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The sprintf and sscanf Functions
 

A formatted string can be created with the sprintf() function. This is useful for building a string from other data types.

For example: 

#include <stdio.h>
int main()
{
  char info[100];
  char dept[ ] = “HR”;
  int emp = 75;
  sprintf(info, “The %s dept has %d employees.”, dept, emp);
  printf(“%s\n”, info);

  return 0;

 

Another useful function is sscanf() for scanning a string for values. The function reads values from a string and stores them at the corresponding variable addresses.
For example:

#include <stdio.h>
int main()
{
  char info[ ] = “Snoqualmie WA 13190”;
  char city[50];
  char state[50];
  int population;
  sscanf(info, “%s %s %d”, city, state, &population);
  printf(“%d people live in %s, %s.”, population, city, state);

  return 0;

 


The string.h Library
 

The string.h library contains numerous string functions.
The statement #include <string.h> at the top of your program gives you access to the following:
strlen(str) Returns the length of the string stored in str, not including the NULL character.
strcat(str1, str2) Appends (concatenates) str2 to the end of str1 and returns a pointer to str1.
strcpy(str1, str2) Copies str2 to str1. This function is useful for assigning a string a new value.

The program below demonstrates string.h functions:

#include <stdio.h>
#include <string.h>

int main()
{
  char s1[ ] = “The grey fox”;
  char s2[ ] = ” jumped.”;
   
  strcat(s1, s2);
  printf(“%s\n”, s1);
  printf(“Length of s1 is %d\n”, strlen(s1));
  strcpy(s1, s2);
  printf(“s1 is now %s \n”, s1);

  return 0;

 

Additional string.h functions include:
strncat(str1, str2, n) Appends (concatenates) first n characters of str2 to the end of str1 and returns a pointer to str1.
strncpy(str1, str2, n) Copies the first n characters of str2 to str1.
strcmp(str1, str2) Returns 0 when str1 is equal to str2, less than 0 when str1 < str2, and greater than 0 when str1 > str2.
strncmp(str1, str2, n) Returns 0 when the first n characters of str1 is equal to the first n characters of str2, less than 0 when str1 < str2, and greater than 0 when str1 > str2.
strchr(str1, c) Returns a pointer to the first occurrence of char c in str1, or NULL if character not found.
strrchr(str1, c) Searches str1 in reverse and returns a pointer to the position of char c in str1, or NULL if character not found.
strstr(str1, str2) Returns a pointer to the first occurrence of str2 in str1, or NULL if str2 not found.

NOTE!
Do you know any other string.h function? Share your discoveries in the comments section below.

Converting a String to a Number
 

Converting a string of number characters to a numeric value is a common task in C programming and is often used to prevent a run-time error.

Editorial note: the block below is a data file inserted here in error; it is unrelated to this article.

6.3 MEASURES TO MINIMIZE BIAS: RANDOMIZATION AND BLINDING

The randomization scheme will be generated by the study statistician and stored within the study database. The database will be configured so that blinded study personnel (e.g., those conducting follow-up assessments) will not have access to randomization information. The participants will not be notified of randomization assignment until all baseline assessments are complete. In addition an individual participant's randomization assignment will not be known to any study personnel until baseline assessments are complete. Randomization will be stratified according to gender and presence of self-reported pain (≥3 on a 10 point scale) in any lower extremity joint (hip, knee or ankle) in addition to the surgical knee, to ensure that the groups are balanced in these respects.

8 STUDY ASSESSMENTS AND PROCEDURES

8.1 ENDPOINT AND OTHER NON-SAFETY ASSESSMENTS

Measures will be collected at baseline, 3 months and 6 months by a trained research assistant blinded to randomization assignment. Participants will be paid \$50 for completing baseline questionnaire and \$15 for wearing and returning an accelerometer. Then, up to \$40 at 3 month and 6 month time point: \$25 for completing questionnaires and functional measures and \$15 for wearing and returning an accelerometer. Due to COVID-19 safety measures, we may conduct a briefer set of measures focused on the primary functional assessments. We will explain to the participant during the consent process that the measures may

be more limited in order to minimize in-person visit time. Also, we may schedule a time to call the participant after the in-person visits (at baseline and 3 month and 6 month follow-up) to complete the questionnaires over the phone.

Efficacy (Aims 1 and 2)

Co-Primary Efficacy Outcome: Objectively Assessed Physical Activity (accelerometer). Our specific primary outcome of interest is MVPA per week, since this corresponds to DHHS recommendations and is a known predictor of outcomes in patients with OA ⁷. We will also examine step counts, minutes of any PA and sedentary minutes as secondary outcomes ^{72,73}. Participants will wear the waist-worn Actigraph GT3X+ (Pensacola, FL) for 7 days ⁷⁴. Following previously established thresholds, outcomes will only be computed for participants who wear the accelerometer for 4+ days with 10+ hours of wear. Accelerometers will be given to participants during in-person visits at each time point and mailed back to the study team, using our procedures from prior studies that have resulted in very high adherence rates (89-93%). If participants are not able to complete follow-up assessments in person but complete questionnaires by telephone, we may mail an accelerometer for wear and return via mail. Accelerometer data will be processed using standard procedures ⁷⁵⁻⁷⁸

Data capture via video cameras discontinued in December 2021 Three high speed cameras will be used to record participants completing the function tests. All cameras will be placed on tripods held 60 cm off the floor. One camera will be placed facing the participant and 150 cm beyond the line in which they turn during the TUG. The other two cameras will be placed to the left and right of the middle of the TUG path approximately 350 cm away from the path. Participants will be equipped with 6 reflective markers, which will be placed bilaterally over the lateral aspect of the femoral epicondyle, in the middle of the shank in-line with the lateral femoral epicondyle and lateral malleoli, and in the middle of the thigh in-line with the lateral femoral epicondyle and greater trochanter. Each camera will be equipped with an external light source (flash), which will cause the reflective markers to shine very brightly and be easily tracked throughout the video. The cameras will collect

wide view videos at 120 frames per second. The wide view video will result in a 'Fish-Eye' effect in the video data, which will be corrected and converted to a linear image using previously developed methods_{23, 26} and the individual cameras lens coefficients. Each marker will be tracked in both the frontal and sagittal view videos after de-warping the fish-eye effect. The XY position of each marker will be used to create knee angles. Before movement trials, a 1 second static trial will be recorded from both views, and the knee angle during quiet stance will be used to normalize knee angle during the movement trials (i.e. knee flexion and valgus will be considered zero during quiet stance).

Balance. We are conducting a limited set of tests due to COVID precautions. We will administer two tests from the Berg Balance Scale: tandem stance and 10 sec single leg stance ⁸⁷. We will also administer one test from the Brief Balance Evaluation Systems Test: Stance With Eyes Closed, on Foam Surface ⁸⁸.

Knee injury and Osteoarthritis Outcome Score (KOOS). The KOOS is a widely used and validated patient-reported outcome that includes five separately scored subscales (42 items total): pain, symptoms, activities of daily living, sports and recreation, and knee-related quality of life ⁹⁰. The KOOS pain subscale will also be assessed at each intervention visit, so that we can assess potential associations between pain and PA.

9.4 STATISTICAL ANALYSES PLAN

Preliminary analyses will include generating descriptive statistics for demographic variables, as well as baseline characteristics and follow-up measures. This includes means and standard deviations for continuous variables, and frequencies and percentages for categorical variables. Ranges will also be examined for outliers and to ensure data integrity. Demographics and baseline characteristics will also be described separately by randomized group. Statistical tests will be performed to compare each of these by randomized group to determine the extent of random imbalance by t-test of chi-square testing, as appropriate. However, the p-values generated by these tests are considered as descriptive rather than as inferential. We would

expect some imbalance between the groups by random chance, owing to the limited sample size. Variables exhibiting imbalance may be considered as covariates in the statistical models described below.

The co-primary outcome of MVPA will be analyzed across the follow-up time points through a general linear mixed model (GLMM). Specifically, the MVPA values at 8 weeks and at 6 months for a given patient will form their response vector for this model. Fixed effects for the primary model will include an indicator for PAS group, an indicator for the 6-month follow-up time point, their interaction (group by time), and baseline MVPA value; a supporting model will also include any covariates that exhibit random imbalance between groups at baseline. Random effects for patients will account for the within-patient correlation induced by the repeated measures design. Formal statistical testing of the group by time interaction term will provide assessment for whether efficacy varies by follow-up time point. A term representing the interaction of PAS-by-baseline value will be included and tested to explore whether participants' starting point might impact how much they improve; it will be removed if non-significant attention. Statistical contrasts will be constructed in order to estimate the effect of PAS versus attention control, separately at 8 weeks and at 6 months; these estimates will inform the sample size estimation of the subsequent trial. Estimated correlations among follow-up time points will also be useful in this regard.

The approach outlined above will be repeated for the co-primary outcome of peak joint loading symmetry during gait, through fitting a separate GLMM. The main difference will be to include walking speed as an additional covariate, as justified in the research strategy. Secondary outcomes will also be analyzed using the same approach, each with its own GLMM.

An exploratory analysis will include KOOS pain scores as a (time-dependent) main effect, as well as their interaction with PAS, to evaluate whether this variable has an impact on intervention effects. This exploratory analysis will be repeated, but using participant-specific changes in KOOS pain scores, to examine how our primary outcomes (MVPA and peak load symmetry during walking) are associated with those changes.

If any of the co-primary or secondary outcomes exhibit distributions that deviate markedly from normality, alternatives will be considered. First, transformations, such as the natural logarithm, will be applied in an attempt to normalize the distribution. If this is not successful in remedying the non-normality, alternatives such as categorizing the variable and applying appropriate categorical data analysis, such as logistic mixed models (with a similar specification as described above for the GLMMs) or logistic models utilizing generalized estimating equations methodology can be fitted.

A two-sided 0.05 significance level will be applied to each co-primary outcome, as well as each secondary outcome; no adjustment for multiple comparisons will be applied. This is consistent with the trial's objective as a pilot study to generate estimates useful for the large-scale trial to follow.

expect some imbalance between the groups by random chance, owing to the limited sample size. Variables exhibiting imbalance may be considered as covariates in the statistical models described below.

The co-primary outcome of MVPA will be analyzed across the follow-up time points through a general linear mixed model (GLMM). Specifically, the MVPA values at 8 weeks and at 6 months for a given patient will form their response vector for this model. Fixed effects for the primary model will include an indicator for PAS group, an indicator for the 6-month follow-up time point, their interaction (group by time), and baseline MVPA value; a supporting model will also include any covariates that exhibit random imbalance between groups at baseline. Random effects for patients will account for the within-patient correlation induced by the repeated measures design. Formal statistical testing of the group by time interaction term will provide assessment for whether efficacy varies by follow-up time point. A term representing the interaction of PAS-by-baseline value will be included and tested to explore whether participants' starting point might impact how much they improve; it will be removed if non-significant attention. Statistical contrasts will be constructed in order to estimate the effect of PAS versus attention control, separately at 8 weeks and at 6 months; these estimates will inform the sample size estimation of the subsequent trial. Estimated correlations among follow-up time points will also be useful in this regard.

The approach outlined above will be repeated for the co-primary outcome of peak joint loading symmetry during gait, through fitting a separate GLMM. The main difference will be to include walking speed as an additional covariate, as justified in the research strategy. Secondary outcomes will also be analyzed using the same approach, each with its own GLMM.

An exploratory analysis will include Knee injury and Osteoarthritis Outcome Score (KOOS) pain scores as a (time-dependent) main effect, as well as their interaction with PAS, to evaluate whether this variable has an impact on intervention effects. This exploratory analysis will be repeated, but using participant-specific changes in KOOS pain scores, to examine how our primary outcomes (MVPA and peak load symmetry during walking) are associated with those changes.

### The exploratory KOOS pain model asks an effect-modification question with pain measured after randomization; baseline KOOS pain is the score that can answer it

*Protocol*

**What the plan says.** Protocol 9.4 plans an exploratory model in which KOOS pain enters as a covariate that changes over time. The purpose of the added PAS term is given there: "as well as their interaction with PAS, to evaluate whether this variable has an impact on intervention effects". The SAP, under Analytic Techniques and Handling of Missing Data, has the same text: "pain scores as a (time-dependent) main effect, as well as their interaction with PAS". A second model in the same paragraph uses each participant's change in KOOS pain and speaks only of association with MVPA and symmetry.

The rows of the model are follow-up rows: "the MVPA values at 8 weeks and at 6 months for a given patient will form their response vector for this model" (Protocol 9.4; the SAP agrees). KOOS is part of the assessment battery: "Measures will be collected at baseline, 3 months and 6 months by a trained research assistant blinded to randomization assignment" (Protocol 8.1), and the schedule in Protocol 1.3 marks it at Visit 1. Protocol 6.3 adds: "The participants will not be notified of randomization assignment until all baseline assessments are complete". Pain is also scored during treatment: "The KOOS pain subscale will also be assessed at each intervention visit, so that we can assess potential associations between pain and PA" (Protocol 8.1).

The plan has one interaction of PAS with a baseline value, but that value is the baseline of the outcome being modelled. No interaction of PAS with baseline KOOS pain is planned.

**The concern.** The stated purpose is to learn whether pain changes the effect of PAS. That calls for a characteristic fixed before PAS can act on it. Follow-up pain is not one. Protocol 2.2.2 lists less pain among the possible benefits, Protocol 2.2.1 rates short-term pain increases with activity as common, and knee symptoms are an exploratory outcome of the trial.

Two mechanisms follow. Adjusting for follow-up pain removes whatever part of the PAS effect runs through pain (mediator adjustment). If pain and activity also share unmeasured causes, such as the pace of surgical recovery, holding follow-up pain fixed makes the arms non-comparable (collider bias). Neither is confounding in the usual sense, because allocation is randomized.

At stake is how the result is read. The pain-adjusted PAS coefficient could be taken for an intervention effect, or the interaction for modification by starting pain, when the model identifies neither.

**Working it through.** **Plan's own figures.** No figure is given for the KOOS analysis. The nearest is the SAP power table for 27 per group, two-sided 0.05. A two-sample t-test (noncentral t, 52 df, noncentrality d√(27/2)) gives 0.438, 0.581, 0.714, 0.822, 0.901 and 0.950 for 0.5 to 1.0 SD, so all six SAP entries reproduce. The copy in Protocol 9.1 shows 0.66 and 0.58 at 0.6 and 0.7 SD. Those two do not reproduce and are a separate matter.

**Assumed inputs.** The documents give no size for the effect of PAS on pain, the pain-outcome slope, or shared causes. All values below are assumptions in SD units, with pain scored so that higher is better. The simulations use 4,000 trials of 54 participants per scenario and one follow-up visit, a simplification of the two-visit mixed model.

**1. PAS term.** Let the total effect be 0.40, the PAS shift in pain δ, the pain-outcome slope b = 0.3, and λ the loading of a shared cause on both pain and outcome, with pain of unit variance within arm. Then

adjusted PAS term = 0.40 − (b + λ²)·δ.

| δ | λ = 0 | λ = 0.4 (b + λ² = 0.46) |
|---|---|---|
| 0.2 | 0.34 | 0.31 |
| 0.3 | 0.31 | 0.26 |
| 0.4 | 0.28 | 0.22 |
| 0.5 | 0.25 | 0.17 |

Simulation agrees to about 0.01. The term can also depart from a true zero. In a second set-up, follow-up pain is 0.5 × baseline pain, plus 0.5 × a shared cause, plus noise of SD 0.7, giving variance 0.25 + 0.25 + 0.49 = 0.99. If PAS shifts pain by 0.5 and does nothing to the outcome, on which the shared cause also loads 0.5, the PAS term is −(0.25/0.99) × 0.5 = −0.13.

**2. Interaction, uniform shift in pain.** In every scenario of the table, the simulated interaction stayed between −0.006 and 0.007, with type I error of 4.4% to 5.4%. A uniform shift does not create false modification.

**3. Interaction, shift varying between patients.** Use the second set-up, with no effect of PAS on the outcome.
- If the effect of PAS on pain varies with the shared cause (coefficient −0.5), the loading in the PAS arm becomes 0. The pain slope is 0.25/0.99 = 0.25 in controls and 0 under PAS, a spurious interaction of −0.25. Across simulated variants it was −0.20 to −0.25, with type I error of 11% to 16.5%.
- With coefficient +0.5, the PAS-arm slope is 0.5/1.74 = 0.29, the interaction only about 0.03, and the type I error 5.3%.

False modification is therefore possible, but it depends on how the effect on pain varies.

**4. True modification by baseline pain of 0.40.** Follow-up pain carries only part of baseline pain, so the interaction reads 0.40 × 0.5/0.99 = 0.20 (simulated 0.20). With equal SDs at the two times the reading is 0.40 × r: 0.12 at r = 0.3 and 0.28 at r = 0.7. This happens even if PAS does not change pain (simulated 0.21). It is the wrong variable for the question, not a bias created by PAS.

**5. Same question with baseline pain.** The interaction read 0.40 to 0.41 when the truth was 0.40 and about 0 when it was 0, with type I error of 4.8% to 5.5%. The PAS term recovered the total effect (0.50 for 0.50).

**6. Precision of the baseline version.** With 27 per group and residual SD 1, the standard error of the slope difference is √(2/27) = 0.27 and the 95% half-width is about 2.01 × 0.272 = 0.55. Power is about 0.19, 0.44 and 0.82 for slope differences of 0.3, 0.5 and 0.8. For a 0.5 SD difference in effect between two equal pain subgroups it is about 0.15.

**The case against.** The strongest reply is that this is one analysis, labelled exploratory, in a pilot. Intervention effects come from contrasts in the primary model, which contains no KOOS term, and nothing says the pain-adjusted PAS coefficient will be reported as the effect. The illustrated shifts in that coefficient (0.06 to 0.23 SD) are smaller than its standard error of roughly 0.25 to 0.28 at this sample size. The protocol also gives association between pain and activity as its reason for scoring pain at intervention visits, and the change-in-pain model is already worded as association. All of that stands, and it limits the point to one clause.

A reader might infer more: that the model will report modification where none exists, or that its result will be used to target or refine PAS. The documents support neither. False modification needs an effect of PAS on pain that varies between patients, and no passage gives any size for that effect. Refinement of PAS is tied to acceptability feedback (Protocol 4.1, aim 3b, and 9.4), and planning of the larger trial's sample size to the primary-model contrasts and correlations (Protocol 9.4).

Reading a string is less error-prone than expecting a numeric value, only to have the user accidentally type an “o” rather than a “0” (zero).

The stdio.h library contains the following functions for converting a string to a number:
int atoi(str) Stands for ASCII to integer. Converts str to the equivalent int value. 0 is returned if the first character is not a number or no numbers are encountered.
double atof(str) Stands for ASCII to float. Converts str to the equivalent double value. 0.0 is returned if the first character is not a number or no numbers are encountered.
long int atol(str) Stands for ASCII to long int. Converts str to the equivalent long integer value. 0 is returned if the first character is not a number or no numbers are encountered.

The following program demonstrates atoi.

#include <stdio.h>
int main()
{
  char input[10];
  int num;
   
  printf(“Enter a number: “);
  gets(input);
  num = atoi(input);

  return 0;

 

NOTE!
Do you know any other string.h function? Share your discoveries in the comments section below.

Array of Strings
 

A two-dimensional array can be used to store related strings.
Consider the following statement which declares an array with 3 elements, each holding 15 characters:

char trip[3][15] = {
  “suitcase”,
  “passport”,
  “ticket”
}; 

 

Although the string lengths vary, it is necessary to declare a size large enough to hold the longest string. Additionally, it can be very cumbersome to access the elements.
Referring to trip[0] for “suitcase” is error-prone. Instead, you must think of the element at [0][0] as ‘s’, the element at [2][3] as ‘k’, and so on.

An easier, more intuitive way to deal with a collection of related strings is with an array of pointers, as in the following program:

char *trip[ ] = {
  “suitcase”,
  “passport”,
  “ticket”
};

printf(“Please bring the following:\n”);
for (int i = 0; i < 3; i++) {
  printf(“%s\n”, trip[ i ]);

 

Because each element can vary in length, the array of string pointers has a more ragged structure as opposed to a two-dimensional grid structure.
With this approach, there is no limit to the string length. And more importantly, items can be referred to by a pointer to the first character of each string.

NOTE!
Keep in mind that a declaration like char *items[3]; only reserves space for three pointers; the actual strings are being referenced by those pointers.

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